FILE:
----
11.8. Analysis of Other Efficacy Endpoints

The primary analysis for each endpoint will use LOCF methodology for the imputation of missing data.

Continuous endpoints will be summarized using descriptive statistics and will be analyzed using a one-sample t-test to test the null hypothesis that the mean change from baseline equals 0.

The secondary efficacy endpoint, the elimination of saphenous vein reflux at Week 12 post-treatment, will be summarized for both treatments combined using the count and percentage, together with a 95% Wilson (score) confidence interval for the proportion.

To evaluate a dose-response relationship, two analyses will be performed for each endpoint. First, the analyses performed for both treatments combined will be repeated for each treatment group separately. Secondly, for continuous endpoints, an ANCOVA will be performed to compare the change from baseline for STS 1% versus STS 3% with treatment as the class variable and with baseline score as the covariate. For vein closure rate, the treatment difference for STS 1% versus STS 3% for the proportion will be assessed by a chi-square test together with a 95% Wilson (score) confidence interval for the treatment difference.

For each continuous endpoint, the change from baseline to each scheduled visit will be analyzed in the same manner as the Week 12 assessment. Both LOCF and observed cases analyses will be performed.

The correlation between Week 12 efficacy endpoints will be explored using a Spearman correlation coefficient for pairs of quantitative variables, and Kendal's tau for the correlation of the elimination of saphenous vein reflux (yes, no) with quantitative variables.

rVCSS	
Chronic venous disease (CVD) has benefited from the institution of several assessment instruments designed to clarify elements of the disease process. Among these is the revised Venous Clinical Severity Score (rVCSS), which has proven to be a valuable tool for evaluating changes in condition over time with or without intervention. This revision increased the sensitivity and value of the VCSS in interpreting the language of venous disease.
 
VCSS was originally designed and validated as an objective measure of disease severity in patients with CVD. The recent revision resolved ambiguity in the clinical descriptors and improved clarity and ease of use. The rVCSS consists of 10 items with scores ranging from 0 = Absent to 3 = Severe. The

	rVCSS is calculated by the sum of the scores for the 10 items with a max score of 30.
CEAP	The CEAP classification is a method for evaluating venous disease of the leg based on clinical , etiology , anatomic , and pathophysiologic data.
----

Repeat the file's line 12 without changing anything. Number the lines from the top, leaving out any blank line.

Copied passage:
CEAP	The CEAP classification is a method for evaluating venous disease of the leg based on clinical , etiology , anatomic , and pathophysiologic data.